Labor unions of major metal industries which lead the country's shunto made the following wage-hike demands. Major unions under the umbrella of Tekkororen (Japan Federation of Steel Workers' Unions), such as Nippon Steel, decided to seek a 5,500 yen wage hike (including a 3,500, yen or 1.9 percent, annual automatic hike) for the standard worker aged 35 with 17 years of service, down 7,000, yen or 2.43 percentage points from last year's 12,500, yen or 4.33 percent demand. Mirroring the severe business environment comparable to that of the strongyen slump of 1987, the unions will strive to maintain real wages with a wage hike of 200 yen equibalent to a 0.6 percent increase rate of consumer prices for 1994. They will ask for summer and year-end bonuses totaling 1.38 million yen for 39-year-old employees with 21 years on the job, the same amount as last year's.
The unions of Kobe Steel Ltd., due to delay in shunto discussions, forwarded to management their demand for a pay increase two weeks later than the unified date of wage-hike requests set by Tekkororen. Kobe Steel, hard hit by the January 17 eqrthquake, suffered a total of around 74 billion yen worth of damage. Because of the direct effects of the tremor, the firm's unions had drawn attention from other unions as to how they will set their wage demands. They will follow in the footsteps of other key member unions which will unify wage requests and will negotiate summer and year-end bonuses alone in this year's shunto. They will postpone talks on wage hikes and shorter working hours until after the summer when their company sets up a reconstruction plan. Unions affiliated with 5 steelmakers, including Kobe Steel, had traditionally joined together under the Tekkororen umbrella for the shunto. The unions of Kobe Steel, however, will be an exception this year.
Unions of 8 major firms, such as Mitsubishi Heavy Industries, affilated with Zosenjuki submitted to management their wage hike demands averaging 12,000 yen (including 5,000, yen or 4 percent, annual automatic hike), down 2,000, yen or 0.79 percentage points from the previous year, and summer and yearend bonuses totaling 750,000 yen plus 3.5 months' pay-which are the pillars of their wage requests. Labor unions of the shipbuilding industry are positive about a wage raise because of relatively favorable business conditions, while management stress uncertain prospects for the industry as the ongoing rise of the yen has resulted in a fall in ship prices. Labor unions at Kawasaki Heavy Industries, hard hit by the Hanshin disaster, focused their spring wage-increase negotiations only on such unified requests as a wage increase and postponed setting its demand for reduction of working hours.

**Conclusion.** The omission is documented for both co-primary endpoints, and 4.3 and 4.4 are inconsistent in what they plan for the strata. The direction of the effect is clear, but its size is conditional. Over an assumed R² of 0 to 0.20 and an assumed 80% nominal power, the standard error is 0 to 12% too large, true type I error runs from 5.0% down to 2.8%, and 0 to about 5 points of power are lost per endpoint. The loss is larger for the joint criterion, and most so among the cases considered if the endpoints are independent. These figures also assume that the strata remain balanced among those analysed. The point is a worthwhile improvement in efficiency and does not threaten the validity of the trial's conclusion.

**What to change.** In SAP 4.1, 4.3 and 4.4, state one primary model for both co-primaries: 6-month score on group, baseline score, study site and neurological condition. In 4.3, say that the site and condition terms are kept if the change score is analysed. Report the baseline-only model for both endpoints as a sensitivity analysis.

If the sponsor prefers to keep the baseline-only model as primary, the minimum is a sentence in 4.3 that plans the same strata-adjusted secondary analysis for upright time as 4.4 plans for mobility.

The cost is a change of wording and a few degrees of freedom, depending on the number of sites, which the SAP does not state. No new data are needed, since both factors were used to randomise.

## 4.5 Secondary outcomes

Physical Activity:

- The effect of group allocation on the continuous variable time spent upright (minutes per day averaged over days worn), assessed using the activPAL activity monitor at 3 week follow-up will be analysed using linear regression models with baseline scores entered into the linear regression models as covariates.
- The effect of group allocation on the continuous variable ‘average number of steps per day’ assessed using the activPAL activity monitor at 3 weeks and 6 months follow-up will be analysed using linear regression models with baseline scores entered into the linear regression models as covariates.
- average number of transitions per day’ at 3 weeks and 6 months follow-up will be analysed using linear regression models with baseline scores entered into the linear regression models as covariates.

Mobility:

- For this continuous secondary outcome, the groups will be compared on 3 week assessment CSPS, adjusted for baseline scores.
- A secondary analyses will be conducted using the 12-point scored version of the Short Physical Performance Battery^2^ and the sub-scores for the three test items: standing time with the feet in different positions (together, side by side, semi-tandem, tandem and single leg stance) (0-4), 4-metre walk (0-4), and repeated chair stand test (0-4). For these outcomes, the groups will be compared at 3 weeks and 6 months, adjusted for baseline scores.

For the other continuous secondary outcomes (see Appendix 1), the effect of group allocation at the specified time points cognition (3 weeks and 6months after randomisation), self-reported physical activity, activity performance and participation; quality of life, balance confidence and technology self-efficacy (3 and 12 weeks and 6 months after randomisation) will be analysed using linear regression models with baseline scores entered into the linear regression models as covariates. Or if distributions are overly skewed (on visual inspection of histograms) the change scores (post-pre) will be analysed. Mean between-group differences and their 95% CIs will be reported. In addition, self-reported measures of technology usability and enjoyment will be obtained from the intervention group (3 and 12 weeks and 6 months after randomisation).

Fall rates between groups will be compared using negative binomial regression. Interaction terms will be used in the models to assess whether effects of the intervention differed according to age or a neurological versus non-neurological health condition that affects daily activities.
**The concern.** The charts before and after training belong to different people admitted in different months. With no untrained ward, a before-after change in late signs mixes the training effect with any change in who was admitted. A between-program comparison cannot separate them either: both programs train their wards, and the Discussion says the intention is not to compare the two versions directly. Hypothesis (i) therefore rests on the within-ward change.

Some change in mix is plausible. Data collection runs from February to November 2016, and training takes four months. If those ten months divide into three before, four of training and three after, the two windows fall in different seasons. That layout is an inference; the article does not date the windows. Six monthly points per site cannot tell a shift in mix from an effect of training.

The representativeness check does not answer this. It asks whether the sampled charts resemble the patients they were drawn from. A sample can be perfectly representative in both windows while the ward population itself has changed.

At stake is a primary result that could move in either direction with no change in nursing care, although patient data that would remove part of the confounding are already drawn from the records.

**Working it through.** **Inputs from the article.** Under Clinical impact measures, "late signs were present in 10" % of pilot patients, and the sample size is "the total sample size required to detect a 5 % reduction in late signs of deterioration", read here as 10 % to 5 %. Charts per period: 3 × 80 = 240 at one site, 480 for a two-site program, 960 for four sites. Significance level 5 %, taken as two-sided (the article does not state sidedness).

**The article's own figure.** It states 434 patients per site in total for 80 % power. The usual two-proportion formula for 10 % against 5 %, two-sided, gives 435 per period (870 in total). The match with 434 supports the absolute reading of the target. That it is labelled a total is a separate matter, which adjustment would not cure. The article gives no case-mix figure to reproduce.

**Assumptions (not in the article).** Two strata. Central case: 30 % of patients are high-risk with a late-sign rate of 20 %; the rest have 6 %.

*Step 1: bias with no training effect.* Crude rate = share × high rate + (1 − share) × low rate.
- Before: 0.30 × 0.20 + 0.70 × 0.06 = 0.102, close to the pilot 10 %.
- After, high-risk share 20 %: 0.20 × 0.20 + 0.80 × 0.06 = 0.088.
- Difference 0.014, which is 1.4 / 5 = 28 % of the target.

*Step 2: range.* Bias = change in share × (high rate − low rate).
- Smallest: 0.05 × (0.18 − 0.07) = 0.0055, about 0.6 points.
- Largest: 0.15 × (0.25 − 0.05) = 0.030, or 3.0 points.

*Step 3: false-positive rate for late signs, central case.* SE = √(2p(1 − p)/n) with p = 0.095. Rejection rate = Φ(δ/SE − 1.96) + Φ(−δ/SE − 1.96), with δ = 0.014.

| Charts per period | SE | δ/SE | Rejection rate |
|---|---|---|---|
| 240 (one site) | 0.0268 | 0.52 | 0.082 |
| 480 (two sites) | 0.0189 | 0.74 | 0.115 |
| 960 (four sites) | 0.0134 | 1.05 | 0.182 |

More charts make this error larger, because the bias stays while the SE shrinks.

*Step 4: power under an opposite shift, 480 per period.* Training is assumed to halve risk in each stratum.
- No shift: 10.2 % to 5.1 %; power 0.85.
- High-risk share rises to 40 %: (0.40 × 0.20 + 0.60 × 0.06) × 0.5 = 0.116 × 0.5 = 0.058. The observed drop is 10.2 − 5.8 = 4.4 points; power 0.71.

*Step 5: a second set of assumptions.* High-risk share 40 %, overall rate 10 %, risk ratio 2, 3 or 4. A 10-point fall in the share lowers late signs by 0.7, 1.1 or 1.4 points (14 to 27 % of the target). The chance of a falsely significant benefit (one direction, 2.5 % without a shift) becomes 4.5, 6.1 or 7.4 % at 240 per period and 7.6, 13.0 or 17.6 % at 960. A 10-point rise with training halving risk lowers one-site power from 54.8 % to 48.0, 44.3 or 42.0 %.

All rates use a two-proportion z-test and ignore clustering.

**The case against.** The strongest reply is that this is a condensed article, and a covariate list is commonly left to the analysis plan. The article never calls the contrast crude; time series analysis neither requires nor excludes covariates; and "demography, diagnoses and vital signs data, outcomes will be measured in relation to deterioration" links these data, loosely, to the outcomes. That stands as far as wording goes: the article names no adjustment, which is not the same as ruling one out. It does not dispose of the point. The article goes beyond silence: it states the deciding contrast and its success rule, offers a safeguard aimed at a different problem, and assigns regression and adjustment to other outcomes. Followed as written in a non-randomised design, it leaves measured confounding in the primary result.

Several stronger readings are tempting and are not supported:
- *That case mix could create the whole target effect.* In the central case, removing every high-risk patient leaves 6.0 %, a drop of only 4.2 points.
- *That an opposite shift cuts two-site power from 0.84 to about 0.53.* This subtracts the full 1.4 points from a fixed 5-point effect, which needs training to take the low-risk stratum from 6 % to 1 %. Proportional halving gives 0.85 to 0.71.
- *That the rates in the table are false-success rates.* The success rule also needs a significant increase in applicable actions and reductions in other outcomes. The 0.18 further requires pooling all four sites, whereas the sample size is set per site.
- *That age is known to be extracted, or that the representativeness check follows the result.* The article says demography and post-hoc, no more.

Denkirengo (Japanese Electrical Electronic and Information Union) decided to request a 13,500 yen boost for the 35-year-old standard worker with 17 years of service (including the annual automatic raise), down 1,000 yen from last year. This was the organization's first wage-increase request for individual workers. Semiconductor manufacturers are doing well in the electrical machinery industry. Management, however, is expected to respond that weakening international competitiveness resulting from the yen's steep rise will cause a financial burden on them. Thus, labor and management are likely to face tough wage negotiations.
Eleven major labor unions of Jidoshasoren (Confederation of Japan Automobile Workers' Unions), which include the unions of Toyota Motor Corp., and Nissan Motor Co., demanded a monthly 12,000, yen or 3.9 percent, wage increase (including an annual pay raise as measured by Toyota's standard wages). Concerning bonuses, Toyota's workers union asked for bonuses totaling 5.8 months' pay. Nissan's and Honda's, on the other hand, sought 5 months' pay and 5.6 months' pay, respectively, almost the same level as last year's.
The unions of private railways, power companies and Nippon Telegraph and Telephone Corp. decided to abandon their usual strike tactics during this year's wage talks with management, stating that priority should be placed on restoration and reconstruction work because of the effects of the quake. They act as pace-setters for wage negotiations together with labor in metal industries. Leaders of Rengo expressed the view that "there is no impact of the trembler on the overall wage struggle," but they will inevitably have to tone down their demands for this year's wage struggle. The Hanshin quake will thus likely cast a long shadow over wage negotiations as a whole.
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